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A lasting love
Sherry Williams of Fruitland is here today because Tim and Kathy Lee aren't the "love 'em and leave 'em" types.
Williams began using drugs and drinking when she was 12. Before that she was a straight-A student, the daughter of a Chaffee, Mo., police officer. When she was 12, her family moved to Cape Girardeau where she fell in with the wrong crowd.
"I quit school in the ninth grade," she said. "I was emancipated at 15. I kept running away from home. I would sneak out at night and lie about where I was going. My parents would drop me off at school and watch me go in the front door. I'd sneak out the back."
When she was older she hooked up with the man who fathered her daughter. He was a heavy drinker. The relationship soured. She tried everything there was to try: acid, methamphetamine, cocaine.
Through the booze and drugs, Williams knew she had problems. She lost her job. She went to AA, but couldn't commit to it. She tried a drug-treatment program in Hayti, Mo., she said, but was kicked out of it on the third day for smoking pot on the premises. She moved into a dank, dark basement apartment.
"I wanted it dark," she said. "I wanted to kill myself. I tried to overdose several times. I put my hands through windows."
In 2004, her grandparents in Indiana met a traveling Pentecostal evangelist, the Rev. Tim Lee. They learned that he was soon to take on his own congregation in Missouri, and were surprised to learn it would be Faith Tabernacle in Cape Girardeau. They told him about Williams and how they had been trying to help her live a better life and asked him to look in on her.
Vans from Faith Tabernacle would stop at Williams' basement apartment and pick up her daughter to take her to church. Williams, never much of a churchgoer, stayed away. Lee had been in Cape only a day or two when he visited her.
Being a friend
"He showed up at my door July 3, three years ago," Williams recalled. "Before, no one came to our door. They picked up kids and dropped them off."
Lee and his wife, Kathy, visited often.
"She was in a lot of trouble," Lee recalled. "She was depressed. She lived in a basement that was dark. She didn't like to come outside."
At the Lees' urging, Williams went to church one Sunday. She didn't like it and left. But Lee kept stopping by.
"I was just trying to be a friend to her and her family," he said.
A friend was what she needed.
"He would never say 'You need to get to church,'" Williams said. "He always said 'We want to make sure you're fine. Is there anything you need? Remember, our doors are always open for you.' He never pushed."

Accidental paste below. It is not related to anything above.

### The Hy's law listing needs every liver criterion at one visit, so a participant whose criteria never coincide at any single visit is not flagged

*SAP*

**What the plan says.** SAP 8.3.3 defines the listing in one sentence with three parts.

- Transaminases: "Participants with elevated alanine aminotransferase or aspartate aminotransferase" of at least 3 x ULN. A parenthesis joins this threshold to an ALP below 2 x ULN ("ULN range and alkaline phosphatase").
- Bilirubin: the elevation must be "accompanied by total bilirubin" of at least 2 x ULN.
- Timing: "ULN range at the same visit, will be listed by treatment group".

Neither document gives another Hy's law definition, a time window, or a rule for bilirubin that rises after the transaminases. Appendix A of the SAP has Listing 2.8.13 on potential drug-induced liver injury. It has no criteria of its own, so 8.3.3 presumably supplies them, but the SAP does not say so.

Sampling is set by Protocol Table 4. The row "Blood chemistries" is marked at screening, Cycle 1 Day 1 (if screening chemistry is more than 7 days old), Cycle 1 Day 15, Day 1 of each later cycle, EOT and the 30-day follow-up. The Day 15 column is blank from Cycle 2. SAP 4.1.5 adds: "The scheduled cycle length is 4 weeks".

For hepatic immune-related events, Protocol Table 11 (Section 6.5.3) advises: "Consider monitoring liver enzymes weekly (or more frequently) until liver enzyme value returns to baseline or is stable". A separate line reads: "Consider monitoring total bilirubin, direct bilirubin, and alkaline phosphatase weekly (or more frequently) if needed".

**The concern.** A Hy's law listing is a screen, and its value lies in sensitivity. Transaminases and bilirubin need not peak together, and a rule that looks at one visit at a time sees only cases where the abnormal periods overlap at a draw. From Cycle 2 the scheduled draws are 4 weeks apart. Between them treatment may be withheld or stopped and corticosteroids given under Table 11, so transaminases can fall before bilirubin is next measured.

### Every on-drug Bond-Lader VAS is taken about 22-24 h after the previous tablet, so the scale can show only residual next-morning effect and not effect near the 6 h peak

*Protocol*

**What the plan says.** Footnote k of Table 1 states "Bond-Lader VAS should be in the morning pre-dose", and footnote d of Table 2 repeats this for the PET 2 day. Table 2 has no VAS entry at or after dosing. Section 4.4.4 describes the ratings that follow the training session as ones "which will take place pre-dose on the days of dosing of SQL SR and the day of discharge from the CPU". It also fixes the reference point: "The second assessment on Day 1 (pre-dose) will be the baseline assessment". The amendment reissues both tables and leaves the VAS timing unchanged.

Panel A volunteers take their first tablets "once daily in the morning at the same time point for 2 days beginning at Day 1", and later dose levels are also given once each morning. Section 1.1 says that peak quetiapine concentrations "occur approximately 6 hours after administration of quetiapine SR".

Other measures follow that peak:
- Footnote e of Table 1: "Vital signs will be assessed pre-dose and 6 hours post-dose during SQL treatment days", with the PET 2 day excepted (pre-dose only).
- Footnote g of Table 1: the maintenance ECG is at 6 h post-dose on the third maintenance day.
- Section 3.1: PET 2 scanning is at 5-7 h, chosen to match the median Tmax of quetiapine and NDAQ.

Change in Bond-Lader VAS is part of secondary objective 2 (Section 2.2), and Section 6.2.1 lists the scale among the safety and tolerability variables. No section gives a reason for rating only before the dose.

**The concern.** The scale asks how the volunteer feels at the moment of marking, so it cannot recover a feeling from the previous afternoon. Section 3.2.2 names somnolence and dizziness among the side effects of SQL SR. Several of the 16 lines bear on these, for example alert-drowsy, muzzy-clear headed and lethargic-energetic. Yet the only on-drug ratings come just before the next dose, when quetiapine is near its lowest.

When she moved out of the basement to a mobile home in Fruitland, she hadn't even moved in fully when a neighbor came by and told her "There was a preacher here looking for you."
Williams reluctantly began a Bible study with Lee.
"It was a 12-week study, and it took me two years," she said.
She went to see the movie "The Passion of the Christ" and said, "That threw me for a loop. I started asking questions and thinking maybe I didn't want to kill myself anymore. Maybe I want to live my life for my daughter. But I still wanted to drink and do drugs."
She showed up for church on Easter Sunday 2004, and there was a drama about the Passion. So much began coming together for her, and she realized she needed to quit the drugs and drinking.
The Lees were there to guide her through it.
"When you get somebody who really wants to change, you know you have the answer for them," he said.
When she quit using and drinking, her old friends abandoned her. But her newfound friends, the Lees, were right there.
"Somebody showed me they care what I do," she said. "They could have walked away and not cared."
She cleaned up her life, got a job at Long John Silver's, and began going to Faith Tabernacle regularly, coming in on her days off to clean the church. She also became certified to lead a group through ACTS (Alcohol Chemical Treatment Series), a 12-week faith-based program. She took responsibility for her life. She says she still apologizes to her mother. She and her husband Guy now work together to provide a stable home for her 13-year-old daughter, Amanda.
Hands of Hope
And she volunteers regularly with David and Carolyn Whitmore of Faith Tabernacle, who go to the Good Hope area of town with their program, Hands of Hope, and feed the hungry. While feeding them, Williams talks to them about her own drug history and invites them to church.
"I go right up to them," she said. "It doesn't intimidate me at all. I understand; they know that. I have no problem saying I have been there."
She said she follows Lee's lead in reaching out. She doesn't push and especially doesn't judge. Lee did not judge her.
"It's not my place to judge anyone," she said. "That's God's job. Brother Lee says you cannot tell someone they're going to go to hell. It's God's place."
Lee says Williams' turnaround is "awesome."
"I don't think she wold be here today if somebody didn't intervene," he said.
If he hadn't met her grandparents when he was an evangelist, things might have turned out so differently. There was a reason for him to seek his own congregation.
"Evangelists love them and leave them," he said. "Here I get to keep loving them."
And Williams is beginning anew her Bible study.
"I don't remember much," she said. "The first time I did it I was still on drugs and alcohol. This is a new beginning."
335-6611, extension 160